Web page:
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Jerry Sandusky denied new trial on child sex abuse charges

| Wednesday, Oct. 18, 2017, 12:27 p.m.
Former Penn State University assistant football coach Jerry Sandusky leaves the Centre County Courthouse on June 21, 2012, in Bellefonte, Pa.
Former Penn State University assistant football coach Jerry Sandusky leaves the Centre County Courthouse on June 21, 2012, in Bellefonte, Pa.

HARRISBURG — Jerry Sandusky lost a bid Wednesday for a new trial and a chance to convince a jury he is innocent of the child sexual abuse charges that handed him a decades-long prison sentence.

Judge John Foradora ruled that he was denying Sandusky's request for a new trial and dismissal of the charges.

The former Penn State assistant football coach's lawyers have 30 days to appeal the judge's decision to the Superior Court.

Defense attorney Al Lindsay of Butler said Wednesday the ruling isn't the end of Sandusky's criminal case and that he still hopes to vindicate Sandusky and secure his release from state prison.

Lindsay said he's disappointed with Foradora's opinion and order, which rejected dozens of claims Lindsay had raised.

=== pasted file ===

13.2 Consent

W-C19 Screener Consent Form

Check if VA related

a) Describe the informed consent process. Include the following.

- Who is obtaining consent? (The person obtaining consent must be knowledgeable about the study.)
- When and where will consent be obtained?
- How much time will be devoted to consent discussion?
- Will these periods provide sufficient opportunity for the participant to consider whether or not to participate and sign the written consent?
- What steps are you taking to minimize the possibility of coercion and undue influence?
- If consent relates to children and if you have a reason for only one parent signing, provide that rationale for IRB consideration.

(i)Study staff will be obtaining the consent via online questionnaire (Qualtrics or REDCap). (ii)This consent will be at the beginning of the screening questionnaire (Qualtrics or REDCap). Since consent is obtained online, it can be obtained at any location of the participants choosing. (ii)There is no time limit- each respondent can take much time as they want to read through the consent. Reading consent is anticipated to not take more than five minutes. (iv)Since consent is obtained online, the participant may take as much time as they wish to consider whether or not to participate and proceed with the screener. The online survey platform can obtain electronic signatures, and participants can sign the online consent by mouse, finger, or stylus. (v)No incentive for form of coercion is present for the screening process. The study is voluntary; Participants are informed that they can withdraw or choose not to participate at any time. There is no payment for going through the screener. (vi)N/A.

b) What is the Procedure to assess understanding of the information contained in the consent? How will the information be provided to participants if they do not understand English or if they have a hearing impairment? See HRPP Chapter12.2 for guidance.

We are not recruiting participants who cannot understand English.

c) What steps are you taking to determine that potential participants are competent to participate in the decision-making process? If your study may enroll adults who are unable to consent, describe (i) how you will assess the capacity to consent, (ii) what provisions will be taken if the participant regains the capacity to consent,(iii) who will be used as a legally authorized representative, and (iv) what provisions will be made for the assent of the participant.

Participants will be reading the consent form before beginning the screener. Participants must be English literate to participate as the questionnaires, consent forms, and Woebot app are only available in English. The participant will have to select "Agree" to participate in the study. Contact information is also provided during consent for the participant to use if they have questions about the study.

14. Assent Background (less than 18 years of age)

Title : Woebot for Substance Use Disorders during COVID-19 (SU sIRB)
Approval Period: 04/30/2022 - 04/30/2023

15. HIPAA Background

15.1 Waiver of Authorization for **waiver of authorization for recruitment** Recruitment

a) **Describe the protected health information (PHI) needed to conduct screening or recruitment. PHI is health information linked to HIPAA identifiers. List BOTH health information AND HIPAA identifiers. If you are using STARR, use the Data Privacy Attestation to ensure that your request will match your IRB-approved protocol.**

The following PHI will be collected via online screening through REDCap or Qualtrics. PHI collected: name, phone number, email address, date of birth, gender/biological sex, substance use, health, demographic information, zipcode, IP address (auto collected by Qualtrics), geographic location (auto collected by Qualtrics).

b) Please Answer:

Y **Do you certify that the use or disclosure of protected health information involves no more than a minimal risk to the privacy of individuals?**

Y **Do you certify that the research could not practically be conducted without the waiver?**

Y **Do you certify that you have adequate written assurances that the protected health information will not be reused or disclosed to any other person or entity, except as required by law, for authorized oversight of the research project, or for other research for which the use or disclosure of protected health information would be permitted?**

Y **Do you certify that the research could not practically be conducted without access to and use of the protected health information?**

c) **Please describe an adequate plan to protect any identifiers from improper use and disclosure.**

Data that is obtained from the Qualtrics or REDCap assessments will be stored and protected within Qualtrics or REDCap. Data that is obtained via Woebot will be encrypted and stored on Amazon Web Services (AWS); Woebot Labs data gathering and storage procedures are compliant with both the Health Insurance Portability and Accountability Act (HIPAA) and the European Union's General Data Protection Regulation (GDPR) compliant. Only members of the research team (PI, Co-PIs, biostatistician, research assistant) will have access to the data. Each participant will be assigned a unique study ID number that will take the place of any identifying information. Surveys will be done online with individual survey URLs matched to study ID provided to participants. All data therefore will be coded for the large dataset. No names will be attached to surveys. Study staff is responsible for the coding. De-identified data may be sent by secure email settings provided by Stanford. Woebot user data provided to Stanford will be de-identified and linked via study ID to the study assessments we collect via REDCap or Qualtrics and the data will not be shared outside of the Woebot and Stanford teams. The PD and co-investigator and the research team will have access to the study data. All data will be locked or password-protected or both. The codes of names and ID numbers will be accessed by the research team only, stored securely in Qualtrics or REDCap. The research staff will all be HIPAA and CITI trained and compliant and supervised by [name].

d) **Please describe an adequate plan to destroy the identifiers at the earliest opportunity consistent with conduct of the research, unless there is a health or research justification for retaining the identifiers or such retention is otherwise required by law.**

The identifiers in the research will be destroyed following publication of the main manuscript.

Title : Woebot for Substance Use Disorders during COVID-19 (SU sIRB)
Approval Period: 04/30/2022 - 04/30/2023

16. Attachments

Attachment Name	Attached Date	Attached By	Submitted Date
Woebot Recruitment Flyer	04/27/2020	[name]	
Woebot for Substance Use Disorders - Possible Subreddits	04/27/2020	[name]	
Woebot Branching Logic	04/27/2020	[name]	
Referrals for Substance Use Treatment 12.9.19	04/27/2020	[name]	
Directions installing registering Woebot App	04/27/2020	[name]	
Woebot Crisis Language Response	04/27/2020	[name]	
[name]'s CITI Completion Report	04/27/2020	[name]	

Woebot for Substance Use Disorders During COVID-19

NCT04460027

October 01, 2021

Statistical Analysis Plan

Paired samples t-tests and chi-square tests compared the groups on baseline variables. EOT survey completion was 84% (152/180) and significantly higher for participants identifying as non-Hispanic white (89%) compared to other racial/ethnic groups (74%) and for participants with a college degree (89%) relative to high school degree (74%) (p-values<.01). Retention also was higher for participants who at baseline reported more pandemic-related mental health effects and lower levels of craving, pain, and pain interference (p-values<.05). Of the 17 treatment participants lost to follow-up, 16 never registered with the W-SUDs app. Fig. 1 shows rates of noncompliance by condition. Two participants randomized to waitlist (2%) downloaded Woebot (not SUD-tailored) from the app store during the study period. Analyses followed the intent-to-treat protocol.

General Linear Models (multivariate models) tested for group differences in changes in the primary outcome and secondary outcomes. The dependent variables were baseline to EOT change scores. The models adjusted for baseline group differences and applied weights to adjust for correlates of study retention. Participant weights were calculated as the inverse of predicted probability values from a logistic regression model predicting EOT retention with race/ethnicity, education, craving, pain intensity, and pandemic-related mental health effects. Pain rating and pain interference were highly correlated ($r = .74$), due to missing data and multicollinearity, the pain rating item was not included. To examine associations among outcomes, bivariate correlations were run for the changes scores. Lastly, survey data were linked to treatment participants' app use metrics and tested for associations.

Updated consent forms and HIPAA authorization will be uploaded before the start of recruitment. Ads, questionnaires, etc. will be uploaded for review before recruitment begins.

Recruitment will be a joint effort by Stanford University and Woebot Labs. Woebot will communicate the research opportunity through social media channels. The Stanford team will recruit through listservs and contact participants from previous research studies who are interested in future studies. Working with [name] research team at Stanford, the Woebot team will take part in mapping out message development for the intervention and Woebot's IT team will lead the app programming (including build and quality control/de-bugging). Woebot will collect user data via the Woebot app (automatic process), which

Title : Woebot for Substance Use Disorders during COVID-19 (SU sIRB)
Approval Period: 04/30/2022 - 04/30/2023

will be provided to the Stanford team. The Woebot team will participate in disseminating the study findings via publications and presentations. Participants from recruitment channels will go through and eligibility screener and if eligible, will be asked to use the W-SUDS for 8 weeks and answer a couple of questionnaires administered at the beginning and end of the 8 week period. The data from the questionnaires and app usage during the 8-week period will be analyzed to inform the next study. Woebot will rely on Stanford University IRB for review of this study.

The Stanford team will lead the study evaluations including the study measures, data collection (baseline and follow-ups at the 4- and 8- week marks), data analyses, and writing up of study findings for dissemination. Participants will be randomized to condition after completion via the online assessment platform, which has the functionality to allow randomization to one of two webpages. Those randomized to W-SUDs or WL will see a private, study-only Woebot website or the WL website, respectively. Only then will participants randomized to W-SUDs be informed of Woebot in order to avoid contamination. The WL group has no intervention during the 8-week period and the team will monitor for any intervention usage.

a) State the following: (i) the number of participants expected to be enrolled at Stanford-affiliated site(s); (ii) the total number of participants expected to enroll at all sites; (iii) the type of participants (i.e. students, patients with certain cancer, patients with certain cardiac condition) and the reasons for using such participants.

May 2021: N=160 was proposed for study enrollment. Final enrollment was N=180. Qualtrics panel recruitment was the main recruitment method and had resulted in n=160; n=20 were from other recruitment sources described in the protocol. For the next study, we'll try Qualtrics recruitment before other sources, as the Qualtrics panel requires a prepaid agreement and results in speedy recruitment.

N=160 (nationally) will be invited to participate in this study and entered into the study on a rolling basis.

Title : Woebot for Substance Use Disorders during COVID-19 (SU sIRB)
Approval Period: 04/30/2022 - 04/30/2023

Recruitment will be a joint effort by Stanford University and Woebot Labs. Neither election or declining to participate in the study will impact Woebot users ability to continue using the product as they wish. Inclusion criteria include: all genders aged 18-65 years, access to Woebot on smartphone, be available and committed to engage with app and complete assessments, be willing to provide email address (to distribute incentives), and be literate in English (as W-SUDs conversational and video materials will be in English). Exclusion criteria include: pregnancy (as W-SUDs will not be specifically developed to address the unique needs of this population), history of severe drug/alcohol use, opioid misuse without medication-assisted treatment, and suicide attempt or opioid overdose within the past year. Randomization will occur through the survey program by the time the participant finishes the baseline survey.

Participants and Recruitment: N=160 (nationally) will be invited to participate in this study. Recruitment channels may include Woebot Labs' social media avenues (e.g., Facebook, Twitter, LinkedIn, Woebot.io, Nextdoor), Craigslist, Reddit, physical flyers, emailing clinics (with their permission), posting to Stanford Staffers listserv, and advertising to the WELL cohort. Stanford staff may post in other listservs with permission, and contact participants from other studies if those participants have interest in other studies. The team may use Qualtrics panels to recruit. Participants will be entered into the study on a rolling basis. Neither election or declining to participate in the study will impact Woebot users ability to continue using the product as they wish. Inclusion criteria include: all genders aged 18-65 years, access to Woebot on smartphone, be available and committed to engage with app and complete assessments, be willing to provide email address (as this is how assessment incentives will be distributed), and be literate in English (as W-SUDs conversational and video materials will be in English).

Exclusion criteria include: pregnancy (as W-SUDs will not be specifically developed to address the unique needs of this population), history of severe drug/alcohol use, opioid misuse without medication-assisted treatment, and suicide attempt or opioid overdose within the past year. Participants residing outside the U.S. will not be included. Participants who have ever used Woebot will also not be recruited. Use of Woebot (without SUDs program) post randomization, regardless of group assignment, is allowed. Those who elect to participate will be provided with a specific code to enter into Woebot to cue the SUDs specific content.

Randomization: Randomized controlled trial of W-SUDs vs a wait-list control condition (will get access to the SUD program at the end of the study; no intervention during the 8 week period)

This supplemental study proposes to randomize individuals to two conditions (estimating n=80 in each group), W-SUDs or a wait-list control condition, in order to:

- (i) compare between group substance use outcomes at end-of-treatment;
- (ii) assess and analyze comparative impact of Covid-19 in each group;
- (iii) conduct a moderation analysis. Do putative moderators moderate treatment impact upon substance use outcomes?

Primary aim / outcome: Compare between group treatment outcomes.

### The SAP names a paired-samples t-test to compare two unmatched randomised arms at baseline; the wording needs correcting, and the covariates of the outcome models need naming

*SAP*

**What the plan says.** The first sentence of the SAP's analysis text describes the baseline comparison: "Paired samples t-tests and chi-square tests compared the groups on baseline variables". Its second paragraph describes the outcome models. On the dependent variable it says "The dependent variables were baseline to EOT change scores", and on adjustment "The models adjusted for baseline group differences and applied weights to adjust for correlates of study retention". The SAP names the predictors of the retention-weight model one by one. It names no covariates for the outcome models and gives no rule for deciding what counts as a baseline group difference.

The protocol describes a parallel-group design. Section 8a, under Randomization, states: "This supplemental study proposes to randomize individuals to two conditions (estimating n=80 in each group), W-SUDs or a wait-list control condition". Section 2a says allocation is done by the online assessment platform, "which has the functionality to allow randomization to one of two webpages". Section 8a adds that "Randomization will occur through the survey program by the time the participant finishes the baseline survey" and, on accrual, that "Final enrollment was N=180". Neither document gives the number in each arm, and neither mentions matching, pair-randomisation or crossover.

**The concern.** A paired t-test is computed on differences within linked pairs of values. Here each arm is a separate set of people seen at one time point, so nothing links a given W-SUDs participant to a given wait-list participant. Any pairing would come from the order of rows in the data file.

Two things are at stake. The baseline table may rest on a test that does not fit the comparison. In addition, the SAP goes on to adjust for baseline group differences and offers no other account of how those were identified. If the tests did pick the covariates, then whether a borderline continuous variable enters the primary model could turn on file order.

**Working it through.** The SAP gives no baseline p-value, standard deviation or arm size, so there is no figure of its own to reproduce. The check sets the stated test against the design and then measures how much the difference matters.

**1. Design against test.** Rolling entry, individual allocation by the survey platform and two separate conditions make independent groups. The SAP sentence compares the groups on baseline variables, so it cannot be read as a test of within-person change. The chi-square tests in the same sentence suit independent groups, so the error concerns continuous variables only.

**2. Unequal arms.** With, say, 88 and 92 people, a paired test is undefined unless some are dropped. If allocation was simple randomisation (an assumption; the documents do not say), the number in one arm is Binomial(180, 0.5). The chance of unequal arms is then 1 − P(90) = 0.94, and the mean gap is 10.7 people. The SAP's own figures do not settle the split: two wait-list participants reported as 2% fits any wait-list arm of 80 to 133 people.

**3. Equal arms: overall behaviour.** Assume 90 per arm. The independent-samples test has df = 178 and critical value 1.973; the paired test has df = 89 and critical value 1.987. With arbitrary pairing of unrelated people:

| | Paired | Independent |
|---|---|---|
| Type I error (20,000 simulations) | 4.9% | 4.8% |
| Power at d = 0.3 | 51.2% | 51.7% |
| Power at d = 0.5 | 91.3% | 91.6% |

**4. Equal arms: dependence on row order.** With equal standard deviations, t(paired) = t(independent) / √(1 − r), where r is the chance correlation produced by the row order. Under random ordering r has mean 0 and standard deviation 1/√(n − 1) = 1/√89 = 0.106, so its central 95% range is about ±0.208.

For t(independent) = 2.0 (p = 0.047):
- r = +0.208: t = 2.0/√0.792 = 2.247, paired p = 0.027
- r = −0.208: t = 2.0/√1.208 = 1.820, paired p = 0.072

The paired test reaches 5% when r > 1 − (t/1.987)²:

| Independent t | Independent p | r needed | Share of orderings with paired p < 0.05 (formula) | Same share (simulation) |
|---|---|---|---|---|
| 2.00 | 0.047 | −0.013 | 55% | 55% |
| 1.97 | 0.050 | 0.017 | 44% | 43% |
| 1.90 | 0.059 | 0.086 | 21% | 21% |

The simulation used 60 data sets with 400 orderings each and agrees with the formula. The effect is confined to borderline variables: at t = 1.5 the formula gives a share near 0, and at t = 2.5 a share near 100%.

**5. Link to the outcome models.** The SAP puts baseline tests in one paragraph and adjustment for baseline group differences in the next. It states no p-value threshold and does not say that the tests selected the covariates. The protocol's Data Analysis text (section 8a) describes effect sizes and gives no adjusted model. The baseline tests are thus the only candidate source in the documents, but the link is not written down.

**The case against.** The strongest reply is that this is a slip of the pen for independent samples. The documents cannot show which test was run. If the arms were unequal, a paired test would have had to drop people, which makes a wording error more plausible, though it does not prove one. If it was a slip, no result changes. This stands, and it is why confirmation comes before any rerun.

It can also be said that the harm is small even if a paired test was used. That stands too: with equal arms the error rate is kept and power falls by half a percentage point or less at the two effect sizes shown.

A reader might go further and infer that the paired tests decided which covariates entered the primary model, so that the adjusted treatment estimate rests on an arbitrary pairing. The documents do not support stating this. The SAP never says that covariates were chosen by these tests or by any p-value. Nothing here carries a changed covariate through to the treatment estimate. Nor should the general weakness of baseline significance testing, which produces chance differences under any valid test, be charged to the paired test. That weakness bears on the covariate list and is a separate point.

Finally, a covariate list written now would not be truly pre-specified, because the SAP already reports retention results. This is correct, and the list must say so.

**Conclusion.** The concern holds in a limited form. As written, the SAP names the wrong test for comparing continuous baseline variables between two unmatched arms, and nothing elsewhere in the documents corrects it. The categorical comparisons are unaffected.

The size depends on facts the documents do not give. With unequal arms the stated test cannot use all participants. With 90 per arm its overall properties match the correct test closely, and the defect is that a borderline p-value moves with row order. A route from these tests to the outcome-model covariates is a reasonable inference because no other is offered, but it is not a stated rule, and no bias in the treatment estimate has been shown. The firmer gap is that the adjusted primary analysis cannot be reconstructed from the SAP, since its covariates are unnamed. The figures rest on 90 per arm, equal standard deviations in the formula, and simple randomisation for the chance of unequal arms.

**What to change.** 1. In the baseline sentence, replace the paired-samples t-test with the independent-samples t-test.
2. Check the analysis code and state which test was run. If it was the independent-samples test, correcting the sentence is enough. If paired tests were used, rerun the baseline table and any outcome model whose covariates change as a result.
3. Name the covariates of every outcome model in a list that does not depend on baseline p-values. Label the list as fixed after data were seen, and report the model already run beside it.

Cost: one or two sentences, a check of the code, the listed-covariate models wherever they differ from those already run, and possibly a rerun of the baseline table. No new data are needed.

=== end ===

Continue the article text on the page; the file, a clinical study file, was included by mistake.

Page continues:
Sandusky, 73, has consistently maintained he was wrongly convicted. He argued that he did not receive adequate representation at his 2012 trial and that prosecutors should have disclosed more details about changes to victims' stories.

Sandusky has been serving a 30- to 60-year sentence. Eight of his accusers testified at trial, describing abuse that ranged from grooming and fondling to violent sexual attacks.

The case, among the biggest scandals in college football history, led to major structural and procedural changes at Penn State.

Former Penn State President Graham Spanier and two other ex-administrators, Tim Curley and Gary Schultz, were sentenced to jail time this year. Spanier was found guilty and the others pleaded guilty to child endangerment for their handling of a 2001 complaint about Sandusky showering with a boy. Spanier is free on bail while he appeals his conviction.

The scandal has cost Penn State more than $200 million in fines, settlements and other costs, and the football program was hit with significant NCAA penalties that were later dialed back.

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